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If there was any spice with a more complicated history or confusing categorization, it must be paprika. Paprika is made from the Capsicum annuum plant, which sounds simple enough. However, there are dozens of varieties of this pepper – both chile and bell. Yet, genetically, they’re all the same species. (Think of it in the way all people are human, but look very different from each other.)
Paprika is technically native to North and Central America and was used by the indigenous peoples as a food and as a coloring agent. Spanish explorers became enamored with the plant and brought it back to Spain along with tomatoes, potatoes, and other produce. The Spanish – particularly the lower classes, as the heat of paprika was considered undignified by the rich – began using the seeds in food preparation.
The seeds spread past Iberia to Turkey and throughout the Ottoman Empire, as well as throughout Europe to the Balkan countries and Russia. Later on it became endeared by India and the Middle East. And, of course, each country began breeding it to their tastes; the Spanish by smoking it, the Turks preferring hotter varieties, and the Hungarians loved it sweet and mild. Hungary and Spain, however, are the major producers of paprika, with the United States as a distant third.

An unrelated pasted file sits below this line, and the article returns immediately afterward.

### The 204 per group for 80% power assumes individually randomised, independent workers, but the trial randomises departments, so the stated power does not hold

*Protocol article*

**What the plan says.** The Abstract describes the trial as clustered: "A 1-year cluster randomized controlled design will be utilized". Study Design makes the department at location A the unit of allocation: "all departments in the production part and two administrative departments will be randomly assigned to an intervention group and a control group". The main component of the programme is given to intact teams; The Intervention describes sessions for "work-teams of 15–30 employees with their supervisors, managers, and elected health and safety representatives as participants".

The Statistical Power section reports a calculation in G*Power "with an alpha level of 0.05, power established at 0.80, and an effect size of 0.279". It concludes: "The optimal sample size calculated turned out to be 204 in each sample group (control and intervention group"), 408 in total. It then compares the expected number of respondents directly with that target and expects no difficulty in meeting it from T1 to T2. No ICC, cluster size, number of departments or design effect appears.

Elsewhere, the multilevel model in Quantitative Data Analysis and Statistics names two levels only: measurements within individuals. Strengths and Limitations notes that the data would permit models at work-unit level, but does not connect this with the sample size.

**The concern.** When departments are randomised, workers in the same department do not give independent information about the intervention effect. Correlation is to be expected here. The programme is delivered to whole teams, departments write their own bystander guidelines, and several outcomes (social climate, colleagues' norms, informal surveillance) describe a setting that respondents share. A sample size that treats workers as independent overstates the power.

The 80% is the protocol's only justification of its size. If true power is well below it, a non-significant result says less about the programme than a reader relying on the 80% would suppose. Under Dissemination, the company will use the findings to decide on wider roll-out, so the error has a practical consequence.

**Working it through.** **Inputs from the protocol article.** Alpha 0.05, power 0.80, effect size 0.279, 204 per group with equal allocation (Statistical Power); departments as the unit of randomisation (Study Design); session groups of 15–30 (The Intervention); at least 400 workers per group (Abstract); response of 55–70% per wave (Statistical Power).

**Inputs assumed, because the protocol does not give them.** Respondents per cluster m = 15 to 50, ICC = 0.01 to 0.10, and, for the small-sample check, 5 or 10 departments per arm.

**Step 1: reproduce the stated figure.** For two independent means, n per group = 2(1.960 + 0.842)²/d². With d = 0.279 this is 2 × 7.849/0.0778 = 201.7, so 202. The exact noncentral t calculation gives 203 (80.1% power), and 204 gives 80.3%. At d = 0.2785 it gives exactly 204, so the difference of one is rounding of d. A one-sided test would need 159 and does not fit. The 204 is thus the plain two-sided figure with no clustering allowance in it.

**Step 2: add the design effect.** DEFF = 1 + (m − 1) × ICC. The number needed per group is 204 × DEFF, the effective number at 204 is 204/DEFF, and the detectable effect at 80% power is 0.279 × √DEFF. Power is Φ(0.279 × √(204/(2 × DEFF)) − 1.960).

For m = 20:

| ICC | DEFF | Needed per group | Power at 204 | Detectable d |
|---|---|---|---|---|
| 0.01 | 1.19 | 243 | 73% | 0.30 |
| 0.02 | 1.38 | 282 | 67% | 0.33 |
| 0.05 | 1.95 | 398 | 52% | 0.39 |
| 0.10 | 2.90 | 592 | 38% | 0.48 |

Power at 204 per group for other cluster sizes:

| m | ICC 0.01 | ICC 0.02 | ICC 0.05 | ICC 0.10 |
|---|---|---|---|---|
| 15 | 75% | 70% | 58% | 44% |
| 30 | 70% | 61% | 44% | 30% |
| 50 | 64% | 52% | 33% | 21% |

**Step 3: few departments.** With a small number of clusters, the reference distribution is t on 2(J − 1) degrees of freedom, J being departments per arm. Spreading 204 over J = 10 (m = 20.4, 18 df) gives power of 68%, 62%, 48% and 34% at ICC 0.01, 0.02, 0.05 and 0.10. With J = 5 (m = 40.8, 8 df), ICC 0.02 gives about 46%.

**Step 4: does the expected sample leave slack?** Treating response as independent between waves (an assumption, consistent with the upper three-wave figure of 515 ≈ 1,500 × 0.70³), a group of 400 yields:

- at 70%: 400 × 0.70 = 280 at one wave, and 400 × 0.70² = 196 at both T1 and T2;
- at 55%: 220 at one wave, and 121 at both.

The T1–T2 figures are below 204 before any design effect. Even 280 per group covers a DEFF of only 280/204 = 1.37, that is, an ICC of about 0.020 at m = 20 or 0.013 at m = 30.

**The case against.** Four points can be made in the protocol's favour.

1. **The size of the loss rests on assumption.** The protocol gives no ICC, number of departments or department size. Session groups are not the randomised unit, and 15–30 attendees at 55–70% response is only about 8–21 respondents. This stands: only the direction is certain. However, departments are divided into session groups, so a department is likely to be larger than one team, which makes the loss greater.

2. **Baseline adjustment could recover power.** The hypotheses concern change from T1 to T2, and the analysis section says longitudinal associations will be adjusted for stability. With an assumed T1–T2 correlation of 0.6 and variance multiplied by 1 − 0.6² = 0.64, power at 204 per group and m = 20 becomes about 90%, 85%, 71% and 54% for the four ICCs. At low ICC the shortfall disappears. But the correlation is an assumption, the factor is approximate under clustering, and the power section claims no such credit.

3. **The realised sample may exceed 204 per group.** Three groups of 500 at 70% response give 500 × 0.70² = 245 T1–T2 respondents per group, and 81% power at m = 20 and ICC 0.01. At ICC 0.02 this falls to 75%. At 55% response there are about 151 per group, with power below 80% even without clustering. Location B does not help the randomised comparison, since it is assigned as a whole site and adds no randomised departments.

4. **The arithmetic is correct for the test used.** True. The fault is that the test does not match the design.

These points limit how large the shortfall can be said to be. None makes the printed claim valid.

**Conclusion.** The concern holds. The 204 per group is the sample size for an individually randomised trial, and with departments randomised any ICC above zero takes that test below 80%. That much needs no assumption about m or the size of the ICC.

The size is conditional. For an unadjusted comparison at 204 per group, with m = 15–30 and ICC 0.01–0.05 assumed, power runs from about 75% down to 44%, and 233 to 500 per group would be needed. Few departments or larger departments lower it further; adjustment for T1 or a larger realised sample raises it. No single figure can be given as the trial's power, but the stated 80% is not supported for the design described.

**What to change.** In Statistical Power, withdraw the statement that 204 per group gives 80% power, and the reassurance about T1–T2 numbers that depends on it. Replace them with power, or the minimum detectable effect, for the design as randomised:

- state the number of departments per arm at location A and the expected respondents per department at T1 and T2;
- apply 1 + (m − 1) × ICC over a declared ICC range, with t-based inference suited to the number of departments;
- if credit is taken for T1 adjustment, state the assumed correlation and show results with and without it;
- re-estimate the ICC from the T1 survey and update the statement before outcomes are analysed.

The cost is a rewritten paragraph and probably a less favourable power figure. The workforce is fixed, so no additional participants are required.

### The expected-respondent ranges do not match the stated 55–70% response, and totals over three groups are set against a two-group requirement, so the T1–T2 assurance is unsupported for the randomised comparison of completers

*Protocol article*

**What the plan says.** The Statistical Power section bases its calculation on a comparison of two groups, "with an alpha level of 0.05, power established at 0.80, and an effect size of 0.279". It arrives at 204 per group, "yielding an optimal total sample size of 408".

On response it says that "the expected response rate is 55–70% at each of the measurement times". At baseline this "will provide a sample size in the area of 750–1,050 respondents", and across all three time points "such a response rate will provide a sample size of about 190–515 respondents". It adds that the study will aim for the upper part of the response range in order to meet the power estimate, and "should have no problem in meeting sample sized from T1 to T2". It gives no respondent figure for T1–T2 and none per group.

Smoked sweet paprika is very popular in Mexico and Spain.
This authentic smoked Spanish paprika is roasted over an oak fire to give it a deep, rich, smoky flavor and a vibrant red color.
Also known as Pimentón de la Vera, Smoked Spanish paprika is extremely versatile and enhances an endless number of dishes. Smoked Spanish Paprika is good for creating authentic Spanish dishes, or try adding it to any number of foods to lend delightful smokey notes without adding spice.
It is especially useful in vegetarian dishes to add a bit of “meaty” flavor – try it on beans, lentils, or even tofu. Once you add it to your pantry, you’ll find yourself using it everywhere!
Smoked paprika is used for marinating vegetables, meat, shish kebab, for grilling vegetables and poultry on the grill, grill, for making soups, for frying.
Also, smoked paprika can be added to pastries, for example, in bakery products, in stuffing for pies and patties.
Used as a spice in Middle Eastern cuisine to add lemony taste to salads or meat. This wonderful and unique spice can add a little zing to salad dressings, fish, chicken and even can substitute for lemon juice. An easy way to use sumac is by dusting them on some potatoes with a little garlic and olive oil.